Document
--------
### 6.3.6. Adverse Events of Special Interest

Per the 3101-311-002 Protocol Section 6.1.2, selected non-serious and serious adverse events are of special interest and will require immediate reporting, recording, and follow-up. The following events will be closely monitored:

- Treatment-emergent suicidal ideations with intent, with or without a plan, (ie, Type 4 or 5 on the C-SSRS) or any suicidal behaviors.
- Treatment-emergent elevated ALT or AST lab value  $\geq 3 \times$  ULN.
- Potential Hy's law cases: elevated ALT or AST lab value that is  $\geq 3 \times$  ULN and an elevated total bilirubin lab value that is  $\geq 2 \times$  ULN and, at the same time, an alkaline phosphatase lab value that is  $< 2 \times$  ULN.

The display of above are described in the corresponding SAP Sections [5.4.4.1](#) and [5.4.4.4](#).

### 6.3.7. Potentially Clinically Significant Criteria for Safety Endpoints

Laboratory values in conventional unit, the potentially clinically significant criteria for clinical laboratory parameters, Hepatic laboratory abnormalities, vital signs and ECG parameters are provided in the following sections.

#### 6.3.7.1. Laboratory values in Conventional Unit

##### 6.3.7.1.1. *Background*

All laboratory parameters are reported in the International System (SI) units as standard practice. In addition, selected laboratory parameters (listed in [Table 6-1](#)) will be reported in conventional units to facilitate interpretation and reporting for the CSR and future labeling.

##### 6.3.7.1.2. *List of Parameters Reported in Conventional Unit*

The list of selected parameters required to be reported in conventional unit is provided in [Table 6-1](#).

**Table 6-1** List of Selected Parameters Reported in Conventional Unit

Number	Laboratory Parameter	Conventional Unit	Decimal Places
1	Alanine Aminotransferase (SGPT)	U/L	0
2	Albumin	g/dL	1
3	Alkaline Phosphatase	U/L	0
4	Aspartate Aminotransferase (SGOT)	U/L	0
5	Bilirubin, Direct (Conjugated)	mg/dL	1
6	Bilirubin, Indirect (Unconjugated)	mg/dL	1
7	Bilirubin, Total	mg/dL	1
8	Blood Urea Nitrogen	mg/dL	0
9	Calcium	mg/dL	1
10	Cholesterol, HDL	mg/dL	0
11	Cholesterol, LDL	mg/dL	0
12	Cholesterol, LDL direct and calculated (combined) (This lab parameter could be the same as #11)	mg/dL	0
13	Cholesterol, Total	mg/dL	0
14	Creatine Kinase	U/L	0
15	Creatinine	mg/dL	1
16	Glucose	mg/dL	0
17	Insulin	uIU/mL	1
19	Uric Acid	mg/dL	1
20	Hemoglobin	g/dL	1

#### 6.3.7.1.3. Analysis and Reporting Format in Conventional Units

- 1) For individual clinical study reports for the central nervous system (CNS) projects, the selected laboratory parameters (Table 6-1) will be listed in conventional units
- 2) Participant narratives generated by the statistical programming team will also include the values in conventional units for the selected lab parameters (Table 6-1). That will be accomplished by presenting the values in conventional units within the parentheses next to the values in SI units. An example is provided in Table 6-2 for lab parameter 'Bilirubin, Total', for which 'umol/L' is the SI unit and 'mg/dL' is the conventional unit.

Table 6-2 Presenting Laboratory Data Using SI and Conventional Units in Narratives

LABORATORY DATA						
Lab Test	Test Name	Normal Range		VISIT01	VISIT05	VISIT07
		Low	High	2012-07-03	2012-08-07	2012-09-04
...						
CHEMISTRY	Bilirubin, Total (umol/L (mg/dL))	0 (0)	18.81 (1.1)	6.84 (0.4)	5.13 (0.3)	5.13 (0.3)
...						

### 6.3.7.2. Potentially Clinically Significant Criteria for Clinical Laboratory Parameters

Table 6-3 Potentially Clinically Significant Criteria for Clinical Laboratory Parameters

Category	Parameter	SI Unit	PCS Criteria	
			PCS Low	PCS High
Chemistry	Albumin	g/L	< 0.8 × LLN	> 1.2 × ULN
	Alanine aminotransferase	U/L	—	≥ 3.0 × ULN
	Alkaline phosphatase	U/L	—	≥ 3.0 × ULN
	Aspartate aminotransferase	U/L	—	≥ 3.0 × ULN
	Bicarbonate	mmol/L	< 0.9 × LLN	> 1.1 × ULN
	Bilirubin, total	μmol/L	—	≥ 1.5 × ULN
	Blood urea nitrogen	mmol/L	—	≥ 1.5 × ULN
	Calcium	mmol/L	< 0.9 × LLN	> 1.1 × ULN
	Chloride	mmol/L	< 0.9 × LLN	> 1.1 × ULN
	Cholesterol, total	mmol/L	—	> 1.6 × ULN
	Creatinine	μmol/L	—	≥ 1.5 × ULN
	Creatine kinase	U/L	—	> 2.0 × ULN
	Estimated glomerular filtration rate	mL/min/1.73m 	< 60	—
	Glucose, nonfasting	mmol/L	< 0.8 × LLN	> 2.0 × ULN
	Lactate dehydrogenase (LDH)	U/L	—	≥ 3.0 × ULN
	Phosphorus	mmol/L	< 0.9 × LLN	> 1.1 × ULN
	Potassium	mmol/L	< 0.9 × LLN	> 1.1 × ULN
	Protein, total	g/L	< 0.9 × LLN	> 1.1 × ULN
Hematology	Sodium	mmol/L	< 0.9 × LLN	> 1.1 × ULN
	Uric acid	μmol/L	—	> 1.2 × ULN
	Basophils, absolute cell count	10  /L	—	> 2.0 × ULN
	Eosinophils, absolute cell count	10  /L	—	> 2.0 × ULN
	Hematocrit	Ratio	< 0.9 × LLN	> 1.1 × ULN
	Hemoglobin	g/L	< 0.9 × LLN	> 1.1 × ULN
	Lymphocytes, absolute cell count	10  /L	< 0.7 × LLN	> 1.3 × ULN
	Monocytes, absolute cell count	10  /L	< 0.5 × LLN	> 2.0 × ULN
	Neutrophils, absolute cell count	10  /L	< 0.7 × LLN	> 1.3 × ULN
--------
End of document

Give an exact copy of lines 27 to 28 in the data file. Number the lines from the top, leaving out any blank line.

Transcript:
12	Cholesterol, LDL direct and calculated (combined) (This lab parameter could be the same as #11)	mg/dL	0
13	Cholesterol, Total	mg/dL	0